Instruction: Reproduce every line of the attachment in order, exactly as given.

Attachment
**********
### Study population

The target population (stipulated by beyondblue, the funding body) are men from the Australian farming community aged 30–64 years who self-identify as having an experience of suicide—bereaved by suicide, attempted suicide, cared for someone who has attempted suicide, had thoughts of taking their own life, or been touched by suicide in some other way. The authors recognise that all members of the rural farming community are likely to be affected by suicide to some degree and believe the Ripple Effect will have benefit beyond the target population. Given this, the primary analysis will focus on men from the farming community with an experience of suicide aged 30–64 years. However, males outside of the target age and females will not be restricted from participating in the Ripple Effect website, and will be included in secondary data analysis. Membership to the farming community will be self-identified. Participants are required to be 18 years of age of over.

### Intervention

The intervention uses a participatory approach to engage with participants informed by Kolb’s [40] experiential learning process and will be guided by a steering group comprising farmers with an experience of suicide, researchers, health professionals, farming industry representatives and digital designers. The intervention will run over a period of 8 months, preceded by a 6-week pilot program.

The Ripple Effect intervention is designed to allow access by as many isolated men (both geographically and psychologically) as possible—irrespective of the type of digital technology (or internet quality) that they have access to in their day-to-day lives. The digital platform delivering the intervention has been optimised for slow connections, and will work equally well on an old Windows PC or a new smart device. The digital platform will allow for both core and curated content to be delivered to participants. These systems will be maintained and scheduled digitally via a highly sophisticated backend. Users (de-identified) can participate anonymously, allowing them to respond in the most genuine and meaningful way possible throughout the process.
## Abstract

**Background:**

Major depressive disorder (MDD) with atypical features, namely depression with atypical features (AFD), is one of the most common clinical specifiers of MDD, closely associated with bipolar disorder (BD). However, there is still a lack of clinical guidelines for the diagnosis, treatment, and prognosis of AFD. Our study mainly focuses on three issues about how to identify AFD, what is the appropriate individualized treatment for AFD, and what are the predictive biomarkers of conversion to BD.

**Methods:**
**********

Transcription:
### Study population

The target population (stipulated by beyondblue, the funding body) are men from the Australian farming community aged 30–64 years who self-identify as having an experience of suicide—bereaved by suicide, attempted suicide, cared for someone who has attempted suicide, had thoughts of taking their own life, or been touched by suicide in some other way. The authors recognise that all members of the rural farming community are likely to be affected by suicide to some degree and believe the Ripple Effect will have benefit beyond the target population. Given this, the primary analysis will focus on men from the farming community with an experience of suicide aged 30–64 years. However, males outside of the target age and females will not be restricted from participating in the Ripple Effect website, and will be included in secondary data analysis. Membership to the farming community will be self-identified. Participants are required to be 18 years of age of over.

### Intervention

The intervention uses a participatory approach to engage with participants informed by Kolb’s [40] experiential learning process and will be guided by a steering group comprising farmers with an experience of suicide, researchers, health professionals, farming industry representatives and digital designers. The intervention will run over a period of 8 months, preceded by a 6-week pilot program.

The Ripple Effect intervention is designed to allow access by as many isolated men (both geographically and psychologically) as possible—irrespective of the type of digital technology (or internet quality) that they have access to in their day-to-day lives. The digital platform delivering the intervention has been optimised for slow connections, and will work equally well on an old Windows PC or a new smart device. The digital platform will allow for both core and curated content to be delivered to participants. These systems will be maintained and scheduled digitally via a highly sophisticated backend. Users (de-identified) can participate anonymously, allowing them to respond in the most genuine and meaningful way possible throughout the process.
## Abstract

**Background:**

Major depressive disorder (MDD) with atypical features, namely depression with atypical features (AFD), is one of the most common clinical specifiers of MDD, closely associated with bipolar disorder (BD). However, there is still a lack of clinical guidelines for the diagnosis, treatment, and prognosis of AFD. Our study mainly focuses on three issues about how to identify AFD, what is the appropriate individualized treatment for AFD, and what are the predictive biomarkers of conversion to BD.

**Methods:**